Brian Dickens, elementary teacher Dayton Public Schools, Dayton, OH

I was in my 1st period advanced world literature class and we were discussing The Canterbury Tales. The teacher had just asked that we think of a theme. While we were in heavy discussions, the Principal had gotten on the intercom and asked for everyone's attention because something serious had shaken our nation. She announced there had been a hijacking and as a result two planes nosedived into the twin towers and a third plane was headed toward the Pentagon. She concluded the announcement by asking for a moment of silence and to return to teaching and learning. The teacher then dropped everything and she asked that we shift into a discussion of terrorism.

Chioma Oruh, Education Blogger, Washington DC

I spent the night at my best friend's apartment on the campus of George Washington University, which isn't far from the Pentagon. The night before was a going away party for me because I was scheduled to leave for my service with the Peace Corps on September 12, 2001. We woke up to frantic calls by our parents checking to see if we were safe, so we turned on the TV to watch the horrific scenes of the planes crashing. As soon as we also learned of the attack on the Pentagon, we quickly got in my car and headed to my family's home in Maryland. My tour in Peace Corps was postponed to October and I served for two years and three months.

Andrew Pillow, Middle School Teacher, KIPP Indy, Indianapolis, IN

I was still in middle school.  I remember that I came up from chorus class.  I had walked up the steps and people were noticeably quieter than usual.  I went to language arts and there was no work being passed out like usual.  My teacher was just standing at the front and talking to people.  She said, “Okay, let’s talk about it.”  It took a couple of people sharing before I realized what happened, but apparently everyone except the people who were in chorus already knew what happened.  I learned about the attack mid-way through a 30 minute discussion about the attack.

Now What?

It was in an elementary school where President Bush learned about the terror attack of Sept. 11. As the years pass and this day comes and goes, we often forget how that Tuesday morning, 16 years ago, changed everything in our country. As the educators above recalled that day, it is important educators talk about 9/11 in their schools with their students. There are many students who were not born when this event occurred, but there are just as many of us who weren't born during WWI and WWII and we still know about it. Sept. 11, 2001, as tragic as it was, saw the very best of this country unite as Americans.  Now more than ever, with the political landscape in our country, we must teach this history and these lessons must be taught and shared in our schools. 9/11 gives the opportunity for teachers to teach their students about citizenship. It teaches critical thinking skills and allows for discussion that engages students in subjects and allows them to create their own connections to this historic event.  I hope as we remember the lives lost during this tragedy, we also discuss the events of 9/11 in the classroom.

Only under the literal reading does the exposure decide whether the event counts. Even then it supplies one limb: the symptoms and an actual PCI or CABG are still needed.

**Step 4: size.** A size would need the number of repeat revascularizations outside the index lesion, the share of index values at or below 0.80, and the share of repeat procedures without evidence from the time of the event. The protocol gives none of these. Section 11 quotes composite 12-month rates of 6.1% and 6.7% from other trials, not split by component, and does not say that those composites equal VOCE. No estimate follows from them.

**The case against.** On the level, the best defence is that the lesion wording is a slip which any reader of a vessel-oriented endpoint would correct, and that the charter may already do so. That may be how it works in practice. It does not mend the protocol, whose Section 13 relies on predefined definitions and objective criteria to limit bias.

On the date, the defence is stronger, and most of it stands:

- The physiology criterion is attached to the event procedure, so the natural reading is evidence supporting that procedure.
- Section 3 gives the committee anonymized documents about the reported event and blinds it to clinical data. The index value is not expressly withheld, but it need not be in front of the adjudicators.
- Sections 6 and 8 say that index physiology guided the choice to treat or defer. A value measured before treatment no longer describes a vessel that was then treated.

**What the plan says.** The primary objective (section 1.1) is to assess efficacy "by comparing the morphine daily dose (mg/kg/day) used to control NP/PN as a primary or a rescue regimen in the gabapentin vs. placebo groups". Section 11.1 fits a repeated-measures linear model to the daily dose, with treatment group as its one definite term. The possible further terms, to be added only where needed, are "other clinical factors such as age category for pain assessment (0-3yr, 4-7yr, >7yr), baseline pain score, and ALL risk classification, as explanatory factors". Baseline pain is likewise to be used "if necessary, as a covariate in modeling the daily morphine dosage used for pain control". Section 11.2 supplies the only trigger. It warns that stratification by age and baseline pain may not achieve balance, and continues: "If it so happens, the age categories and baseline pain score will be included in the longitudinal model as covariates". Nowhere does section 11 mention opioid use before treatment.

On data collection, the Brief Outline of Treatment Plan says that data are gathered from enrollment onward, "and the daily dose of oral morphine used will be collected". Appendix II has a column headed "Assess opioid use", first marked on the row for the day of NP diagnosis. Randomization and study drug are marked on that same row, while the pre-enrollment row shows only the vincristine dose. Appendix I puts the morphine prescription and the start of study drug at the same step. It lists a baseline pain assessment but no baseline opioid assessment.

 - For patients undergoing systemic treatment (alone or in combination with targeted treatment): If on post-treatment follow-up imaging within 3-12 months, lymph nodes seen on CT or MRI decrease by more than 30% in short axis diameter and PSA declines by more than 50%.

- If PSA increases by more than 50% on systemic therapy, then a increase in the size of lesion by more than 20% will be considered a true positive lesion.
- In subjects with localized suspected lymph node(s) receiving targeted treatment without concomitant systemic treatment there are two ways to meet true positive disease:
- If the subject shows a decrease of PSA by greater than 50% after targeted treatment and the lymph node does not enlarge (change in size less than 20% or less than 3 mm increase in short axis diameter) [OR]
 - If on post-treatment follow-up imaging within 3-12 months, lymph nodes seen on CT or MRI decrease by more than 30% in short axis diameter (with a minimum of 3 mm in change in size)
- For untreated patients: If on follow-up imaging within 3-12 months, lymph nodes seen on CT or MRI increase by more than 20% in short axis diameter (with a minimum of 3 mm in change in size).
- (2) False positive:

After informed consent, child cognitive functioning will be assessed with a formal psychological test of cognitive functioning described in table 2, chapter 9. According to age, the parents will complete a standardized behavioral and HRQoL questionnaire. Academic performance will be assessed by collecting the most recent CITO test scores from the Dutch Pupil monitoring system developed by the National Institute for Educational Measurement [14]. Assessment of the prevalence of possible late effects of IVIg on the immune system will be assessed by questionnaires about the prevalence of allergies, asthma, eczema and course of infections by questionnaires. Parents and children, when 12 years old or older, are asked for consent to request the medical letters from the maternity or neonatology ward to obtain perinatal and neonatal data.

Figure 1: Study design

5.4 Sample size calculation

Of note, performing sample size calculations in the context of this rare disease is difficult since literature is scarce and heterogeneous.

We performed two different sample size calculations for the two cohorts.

We would love to hear your story about where you were that day.  Please comment below with your story.


 

Comment

David McGuire

Mr. McGuire is a middle school teacher in Indianapolis, Teach Plus Policy Fellow, and currently enrolled in a doctoral program at Indiana State University for Educational Leadership. Driven by the lack of having an African American male teacher in his classrooms growing up, David helped launched the Educate ME Foundation, which is geared towards increasing the number of African American male teachers in the classroom. A born and raised Hoosier, he is dedicated to improving educational outcomes for all students in Indianapolis. He describes his educational beliefs as a reformer grounded in the best practices of traditional public schools, where he was mentored by strong leaders. David graduated from Central State University with a degree in English and also holds an MBA from Indiana Wesleyan University.